June 8 - 14, 2014: Issue 166

 Potato Gnocchi

The potato crop is in; we bought Golden Delight’s at 50 cents a kilo this week – in fact we bought several kilos at that price. The reason – potato gnocchi! This is a lot easier to make than you may suspect and with a few cool breezes rising at dusk and the first snowfalls recorded, gnocchi makes great early Winter food which you can combine with your favourite sauces to make something pretty special for the hungry hordes. Also, after tasting your own homemade pasta you won't settle for store bought again!

Having made this dish for decades, and no returns, we have a few cheat secrets which have ensured success – number one; use self raising flour instead of plain flour – the ‘raising’ ingredient will help you make lighter fluffier gnocchi and also help when you cook them off to put in your sauce. Number two; let your sauce simmer and thicken, don’t begin it ten minutes before you’re going to drop your little pillows of potato pasta in, start it ten minutes before that to let the flavours develop. Number three; don’t overwork your pasta dough, less is more when making these, and too much flour or kneading will produce hard dough and inedible pasta.

Potato Gnocchi
4 (about 800g) floury potatoes (washed), peeled, quartered
Salt & ground white pepper
1 egg, lightly whisked
300g (2 cups) self raising flour plain flour
20g (1/4 cup) finely grated parmesan
Plain flour, to dust

Add enough water to a saucepan to reach a depth of 3cm. Bring to the boil over high heat. Place potato in a metal steaming basket and steam, covered, for 15 minutes or until tender. (It's best to steam rather than boil the potato. Boiling can saturate potato with water, which will increase the amount of flour required and result in a heavier gnocchi.) Transfer to a bowl and use a potato masher to mash until smooth. Season with salt and pepper; you can also add in some herbs like basil, chives or parsely at this stage if you want to add more flavour to your gnocchi.

Add the egg and stir with a wooden spoon until combined. Add half the flour and parmesan and stir until combined. Add the remaining flour, in 2 more batches, until well combined and a firm dough forms. (If dough is too soft, add more flour.) Turn onto a lightly floured surface and knead until smooth. Line a baking tray with non-stick baking paper or use a floured clean tea towel. Divide dough into 4 equal portions. Roll 1 portion into a 2cm-diameter log about 30cm long. Use a lightly floured knife to cut into 2cm pieces. Repeat with remaining dough portions.

Lightly flour your hands and roll each piece of dough into a ball. Use your thumb to roll each ball over a floured fork. Place on your tea towel.

Bring a saucepan of salted water to the boil over medium heat. Add one-quarter of gnocchi (drop onto base of pan in a single layer; but don't overcrowd as they can stick together. Cook for 3 minutes or until they rise to the surface. Use a slotted spoon to drain and transfer it to your bubbling pasta sauce. Allow to simmer while you do rest of gnocchi. Serve hot with a nice green salad.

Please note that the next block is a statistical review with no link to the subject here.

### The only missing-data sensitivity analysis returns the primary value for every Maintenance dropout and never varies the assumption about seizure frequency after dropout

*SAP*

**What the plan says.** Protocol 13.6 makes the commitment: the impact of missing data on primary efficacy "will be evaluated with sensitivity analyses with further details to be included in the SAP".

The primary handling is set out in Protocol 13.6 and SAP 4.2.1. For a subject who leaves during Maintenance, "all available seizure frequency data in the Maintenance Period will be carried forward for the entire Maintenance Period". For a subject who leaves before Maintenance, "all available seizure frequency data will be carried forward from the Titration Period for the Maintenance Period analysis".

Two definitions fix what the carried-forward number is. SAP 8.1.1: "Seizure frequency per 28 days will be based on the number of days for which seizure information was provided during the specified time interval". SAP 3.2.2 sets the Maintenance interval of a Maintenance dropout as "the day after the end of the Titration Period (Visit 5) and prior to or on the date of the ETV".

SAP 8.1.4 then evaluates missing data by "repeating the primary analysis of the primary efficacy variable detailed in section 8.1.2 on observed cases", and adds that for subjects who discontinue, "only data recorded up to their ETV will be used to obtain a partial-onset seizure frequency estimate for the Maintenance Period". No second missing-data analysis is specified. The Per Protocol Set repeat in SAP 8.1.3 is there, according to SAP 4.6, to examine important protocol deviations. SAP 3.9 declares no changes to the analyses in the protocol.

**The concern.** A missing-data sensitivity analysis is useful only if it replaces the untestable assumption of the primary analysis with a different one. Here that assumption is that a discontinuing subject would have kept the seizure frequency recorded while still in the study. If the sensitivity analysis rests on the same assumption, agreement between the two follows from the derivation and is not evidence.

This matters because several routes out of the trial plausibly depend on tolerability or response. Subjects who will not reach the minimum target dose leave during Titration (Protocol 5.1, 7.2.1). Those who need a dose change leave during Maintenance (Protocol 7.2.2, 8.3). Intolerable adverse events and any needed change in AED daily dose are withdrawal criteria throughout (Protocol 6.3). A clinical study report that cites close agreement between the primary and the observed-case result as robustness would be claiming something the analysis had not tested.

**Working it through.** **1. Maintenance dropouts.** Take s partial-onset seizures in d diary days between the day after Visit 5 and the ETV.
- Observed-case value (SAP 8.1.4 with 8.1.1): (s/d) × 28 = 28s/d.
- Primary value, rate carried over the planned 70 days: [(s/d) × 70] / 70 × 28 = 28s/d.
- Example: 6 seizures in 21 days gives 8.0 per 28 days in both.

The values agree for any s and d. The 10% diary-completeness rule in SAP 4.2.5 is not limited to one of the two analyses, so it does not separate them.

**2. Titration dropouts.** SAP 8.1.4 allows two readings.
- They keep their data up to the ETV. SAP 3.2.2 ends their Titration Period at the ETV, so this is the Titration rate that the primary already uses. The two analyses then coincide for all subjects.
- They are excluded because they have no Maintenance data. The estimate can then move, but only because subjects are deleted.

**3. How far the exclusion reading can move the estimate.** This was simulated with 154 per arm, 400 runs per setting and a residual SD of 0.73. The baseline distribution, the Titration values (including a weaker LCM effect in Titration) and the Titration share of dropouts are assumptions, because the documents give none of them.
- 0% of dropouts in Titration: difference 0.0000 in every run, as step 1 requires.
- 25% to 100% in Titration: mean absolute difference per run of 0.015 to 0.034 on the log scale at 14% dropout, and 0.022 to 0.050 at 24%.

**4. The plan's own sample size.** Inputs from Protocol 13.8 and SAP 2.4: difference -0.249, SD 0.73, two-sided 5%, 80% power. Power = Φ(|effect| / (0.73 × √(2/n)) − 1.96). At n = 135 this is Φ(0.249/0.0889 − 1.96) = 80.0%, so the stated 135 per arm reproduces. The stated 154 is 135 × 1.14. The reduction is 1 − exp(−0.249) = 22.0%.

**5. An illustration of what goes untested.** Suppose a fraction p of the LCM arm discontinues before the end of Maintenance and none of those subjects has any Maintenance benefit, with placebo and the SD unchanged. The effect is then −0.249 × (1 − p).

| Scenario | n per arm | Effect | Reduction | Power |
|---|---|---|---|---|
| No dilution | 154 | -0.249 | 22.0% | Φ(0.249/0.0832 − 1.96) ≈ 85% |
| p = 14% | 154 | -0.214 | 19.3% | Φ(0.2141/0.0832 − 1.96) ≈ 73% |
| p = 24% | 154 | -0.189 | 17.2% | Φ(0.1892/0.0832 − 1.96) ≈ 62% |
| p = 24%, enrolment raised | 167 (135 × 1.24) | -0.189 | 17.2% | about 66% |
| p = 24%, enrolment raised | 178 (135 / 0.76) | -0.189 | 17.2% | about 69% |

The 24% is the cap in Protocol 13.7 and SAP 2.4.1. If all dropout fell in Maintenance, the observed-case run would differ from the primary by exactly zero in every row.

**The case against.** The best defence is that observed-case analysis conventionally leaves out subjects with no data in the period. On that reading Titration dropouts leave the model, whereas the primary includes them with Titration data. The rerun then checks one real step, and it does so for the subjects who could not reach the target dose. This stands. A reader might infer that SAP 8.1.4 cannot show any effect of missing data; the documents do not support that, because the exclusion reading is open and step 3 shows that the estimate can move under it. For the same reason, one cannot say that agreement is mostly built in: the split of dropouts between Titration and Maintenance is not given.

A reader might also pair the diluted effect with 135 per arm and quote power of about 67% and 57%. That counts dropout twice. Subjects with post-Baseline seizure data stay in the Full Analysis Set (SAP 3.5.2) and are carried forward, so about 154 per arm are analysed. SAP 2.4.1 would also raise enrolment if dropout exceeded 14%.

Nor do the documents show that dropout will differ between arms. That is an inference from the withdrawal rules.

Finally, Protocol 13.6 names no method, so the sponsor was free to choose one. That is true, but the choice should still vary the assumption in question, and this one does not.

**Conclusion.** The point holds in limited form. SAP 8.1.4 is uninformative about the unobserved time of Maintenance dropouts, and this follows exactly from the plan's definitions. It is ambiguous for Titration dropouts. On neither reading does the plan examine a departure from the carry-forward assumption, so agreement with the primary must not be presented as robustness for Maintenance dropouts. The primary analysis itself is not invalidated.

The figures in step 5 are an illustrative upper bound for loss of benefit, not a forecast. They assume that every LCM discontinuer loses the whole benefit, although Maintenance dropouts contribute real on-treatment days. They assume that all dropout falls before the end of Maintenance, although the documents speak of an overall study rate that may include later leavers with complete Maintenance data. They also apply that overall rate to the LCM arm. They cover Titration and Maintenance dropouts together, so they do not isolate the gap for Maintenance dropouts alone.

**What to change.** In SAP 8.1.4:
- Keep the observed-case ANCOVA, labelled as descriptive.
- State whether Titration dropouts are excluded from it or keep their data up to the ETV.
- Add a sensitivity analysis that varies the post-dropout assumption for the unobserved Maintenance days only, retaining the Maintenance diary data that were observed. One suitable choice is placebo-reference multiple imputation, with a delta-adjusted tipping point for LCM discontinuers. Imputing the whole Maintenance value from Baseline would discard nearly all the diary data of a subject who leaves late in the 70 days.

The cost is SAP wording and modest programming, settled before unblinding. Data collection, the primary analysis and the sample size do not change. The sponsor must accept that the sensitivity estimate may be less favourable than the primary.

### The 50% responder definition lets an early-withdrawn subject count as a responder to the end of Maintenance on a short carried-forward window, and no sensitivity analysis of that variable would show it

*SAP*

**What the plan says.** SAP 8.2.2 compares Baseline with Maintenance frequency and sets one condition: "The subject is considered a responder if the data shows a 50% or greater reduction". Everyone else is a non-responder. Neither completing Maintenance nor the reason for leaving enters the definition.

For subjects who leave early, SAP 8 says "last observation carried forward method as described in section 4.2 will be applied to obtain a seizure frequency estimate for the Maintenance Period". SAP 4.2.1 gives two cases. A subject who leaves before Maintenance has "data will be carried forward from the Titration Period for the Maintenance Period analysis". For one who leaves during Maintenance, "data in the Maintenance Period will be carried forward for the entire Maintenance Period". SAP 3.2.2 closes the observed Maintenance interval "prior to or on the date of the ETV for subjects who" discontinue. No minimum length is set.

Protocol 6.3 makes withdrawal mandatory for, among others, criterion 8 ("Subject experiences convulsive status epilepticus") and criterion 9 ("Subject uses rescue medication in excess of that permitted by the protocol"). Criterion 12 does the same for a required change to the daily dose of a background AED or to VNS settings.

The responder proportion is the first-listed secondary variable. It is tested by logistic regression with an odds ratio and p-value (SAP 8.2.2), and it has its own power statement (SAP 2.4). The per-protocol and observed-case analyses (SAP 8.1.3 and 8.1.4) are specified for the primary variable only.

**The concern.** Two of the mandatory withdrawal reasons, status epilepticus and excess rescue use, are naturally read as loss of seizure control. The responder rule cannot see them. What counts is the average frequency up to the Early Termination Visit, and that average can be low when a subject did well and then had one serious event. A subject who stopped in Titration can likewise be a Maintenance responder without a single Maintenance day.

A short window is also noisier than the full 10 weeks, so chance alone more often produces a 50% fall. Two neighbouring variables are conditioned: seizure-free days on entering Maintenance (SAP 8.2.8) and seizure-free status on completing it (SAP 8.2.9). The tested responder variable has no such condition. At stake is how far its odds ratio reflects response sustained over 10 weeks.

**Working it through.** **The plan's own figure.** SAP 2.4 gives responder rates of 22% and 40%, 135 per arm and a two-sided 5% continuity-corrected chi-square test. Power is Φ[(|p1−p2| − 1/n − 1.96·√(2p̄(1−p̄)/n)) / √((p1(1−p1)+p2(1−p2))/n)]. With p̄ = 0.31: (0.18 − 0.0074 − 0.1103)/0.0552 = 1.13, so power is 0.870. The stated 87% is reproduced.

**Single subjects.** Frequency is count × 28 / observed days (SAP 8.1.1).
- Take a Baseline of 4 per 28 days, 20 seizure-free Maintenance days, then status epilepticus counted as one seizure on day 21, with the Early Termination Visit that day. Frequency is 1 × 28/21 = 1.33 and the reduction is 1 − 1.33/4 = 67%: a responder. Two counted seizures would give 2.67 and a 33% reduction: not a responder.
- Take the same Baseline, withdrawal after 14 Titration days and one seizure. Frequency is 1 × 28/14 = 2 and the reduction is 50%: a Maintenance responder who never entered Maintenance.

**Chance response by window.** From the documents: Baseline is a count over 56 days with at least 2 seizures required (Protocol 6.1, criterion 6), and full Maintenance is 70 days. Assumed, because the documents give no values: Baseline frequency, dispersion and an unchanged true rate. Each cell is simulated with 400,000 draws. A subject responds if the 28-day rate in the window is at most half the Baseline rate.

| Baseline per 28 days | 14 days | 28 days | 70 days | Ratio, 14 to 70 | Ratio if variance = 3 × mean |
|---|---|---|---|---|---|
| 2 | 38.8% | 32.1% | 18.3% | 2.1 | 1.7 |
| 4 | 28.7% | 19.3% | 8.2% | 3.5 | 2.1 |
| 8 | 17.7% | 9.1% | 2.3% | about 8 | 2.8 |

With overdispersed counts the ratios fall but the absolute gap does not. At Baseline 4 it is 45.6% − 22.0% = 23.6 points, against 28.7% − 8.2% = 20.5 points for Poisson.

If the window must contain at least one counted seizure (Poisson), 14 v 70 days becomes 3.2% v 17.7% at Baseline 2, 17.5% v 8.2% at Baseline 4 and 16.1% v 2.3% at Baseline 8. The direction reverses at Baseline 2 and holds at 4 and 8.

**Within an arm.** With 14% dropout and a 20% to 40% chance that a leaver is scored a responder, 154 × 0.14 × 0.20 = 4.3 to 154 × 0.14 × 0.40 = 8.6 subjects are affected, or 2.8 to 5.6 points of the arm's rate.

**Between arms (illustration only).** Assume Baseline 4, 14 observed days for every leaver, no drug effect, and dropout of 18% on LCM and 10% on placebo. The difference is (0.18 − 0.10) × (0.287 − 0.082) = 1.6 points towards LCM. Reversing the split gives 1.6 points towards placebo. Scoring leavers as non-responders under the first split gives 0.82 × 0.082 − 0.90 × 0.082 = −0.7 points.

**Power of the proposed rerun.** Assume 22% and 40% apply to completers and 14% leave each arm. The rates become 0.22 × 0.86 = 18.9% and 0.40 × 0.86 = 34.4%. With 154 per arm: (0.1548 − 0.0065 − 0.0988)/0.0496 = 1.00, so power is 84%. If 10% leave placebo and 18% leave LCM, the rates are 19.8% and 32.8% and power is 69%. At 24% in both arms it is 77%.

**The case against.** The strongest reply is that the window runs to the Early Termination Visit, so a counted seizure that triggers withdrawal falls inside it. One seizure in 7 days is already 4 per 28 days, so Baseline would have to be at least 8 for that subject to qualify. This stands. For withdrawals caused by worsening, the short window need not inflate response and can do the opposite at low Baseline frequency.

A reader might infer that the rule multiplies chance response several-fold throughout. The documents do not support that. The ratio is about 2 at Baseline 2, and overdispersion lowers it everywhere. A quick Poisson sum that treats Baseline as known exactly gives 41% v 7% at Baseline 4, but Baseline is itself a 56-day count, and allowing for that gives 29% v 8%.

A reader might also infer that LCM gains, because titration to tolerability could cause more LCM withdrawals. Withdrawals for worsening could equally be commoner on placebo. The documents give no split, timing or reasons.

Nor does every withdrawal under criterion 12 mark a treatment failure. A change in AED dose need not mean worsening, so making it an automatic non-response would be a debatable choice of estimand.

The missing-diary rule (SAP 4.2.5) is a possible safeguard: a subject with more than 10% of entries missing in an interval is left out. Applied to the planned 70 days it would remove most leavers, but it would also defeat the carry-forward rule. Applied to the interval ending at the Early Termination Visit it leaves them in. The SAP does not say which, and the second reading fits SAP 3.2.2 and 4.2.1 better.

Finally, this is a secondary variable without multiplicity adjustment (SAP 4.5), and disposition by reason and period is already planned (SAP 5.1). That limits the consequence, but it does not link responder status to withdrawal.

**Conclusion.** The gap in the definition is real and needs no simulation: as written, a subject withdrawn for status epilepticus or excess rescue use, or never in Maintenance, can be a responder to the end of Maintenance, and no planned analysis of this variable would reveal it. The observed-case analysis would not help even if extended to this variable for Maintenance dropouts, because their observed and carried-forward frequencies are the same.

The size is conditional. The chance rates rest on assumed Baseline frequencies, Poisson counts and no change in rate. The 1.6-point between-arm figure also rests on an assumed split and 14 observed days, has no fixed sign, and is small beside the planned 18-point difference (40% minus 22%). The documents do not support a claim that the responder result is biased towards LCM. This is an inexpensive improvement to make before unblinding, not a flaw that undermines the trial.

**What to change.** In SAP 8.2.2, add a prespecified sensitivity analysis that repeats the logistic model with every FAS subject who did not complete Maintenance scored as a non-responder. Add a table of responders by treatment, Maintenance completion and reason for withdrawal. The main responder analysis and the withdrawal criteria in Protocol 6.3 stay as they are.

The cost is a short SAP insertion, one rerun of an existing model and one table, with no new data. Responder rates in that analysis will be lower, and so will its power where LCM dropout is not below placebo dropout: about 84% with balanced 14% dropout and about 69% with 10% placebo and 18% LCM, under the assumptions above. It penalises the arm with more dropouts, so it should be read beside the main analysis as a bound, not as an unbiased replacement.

The word gnocchi may derive from the Italian word nocchio, meaning a knot in wood, or from nocca (meaning knuckle). It has been a traditional Italian pasta type of probable Middle Eastern origin since Roman times. It was introduced by the Roman legions during the expansion of the empire into the countries of the European continent. In the past 2,000 years, each country developed its own specific type of small dumpling, with the ancient gnocchi as their common ancestor. In Roman times, gnocchi were made from a semolina porridge-like dough mixed with eggs, and are still found in similar forms today, particularly the oven-baked gnocchi alla romana and Sardinia's malloreddus (although these do not contain eggs).

The use of potato is a relatively recent innovation, occurring after the introduction of the potato to Europe in the 16th century. Potato gnocchi are particularly popular in Abruzzo, Friuli-Venezia Giulia, Veneto, Ciociaria and other provinces of Latium. As with other mashed potato dishes they are best prepared with floury potatoes to keep a light texture.

The potato was first domesticated in the region of modern-day southern Peru and extreme northwestern Bolivia between 8000 and 5000 BC. It has since spread around the world and become a staple crop in many countries. According to conservative estimates, the introduction of the potato was responsible for a quarter of the growth in Old World population and urbanization between 1700 and 1900. Following the Spanish conquest of the Inca Empire, the Spanish introduced the potato to Europe in the second half of the 16th century. The staple was subsequently conveyed by European mariners to territories and ports throughout the world. 

The potato was slow to be adopted by distrustful European farmers, but soon enough it became an important food staple and field crop that played a major role in the European 19th century population boom. However, lack of genetic diversity, due to the very limited number of varieties initially introduced, left the crop vulnerable to disease. In 1845, a plant disease known as late blight, caused by the fungus-like oomycete Phytophthora infestans, spread rapidly through the poorer communities of western Ireland, resulting in the crop failures that led to the Great Irish Famine. 

Thousands of varieties still persist in the Andes however, where over 100 cultivars might be found in a single valley, and a dozen or more might be maintained by a single agricultural household.

Extra information sourced from Wikipedia.

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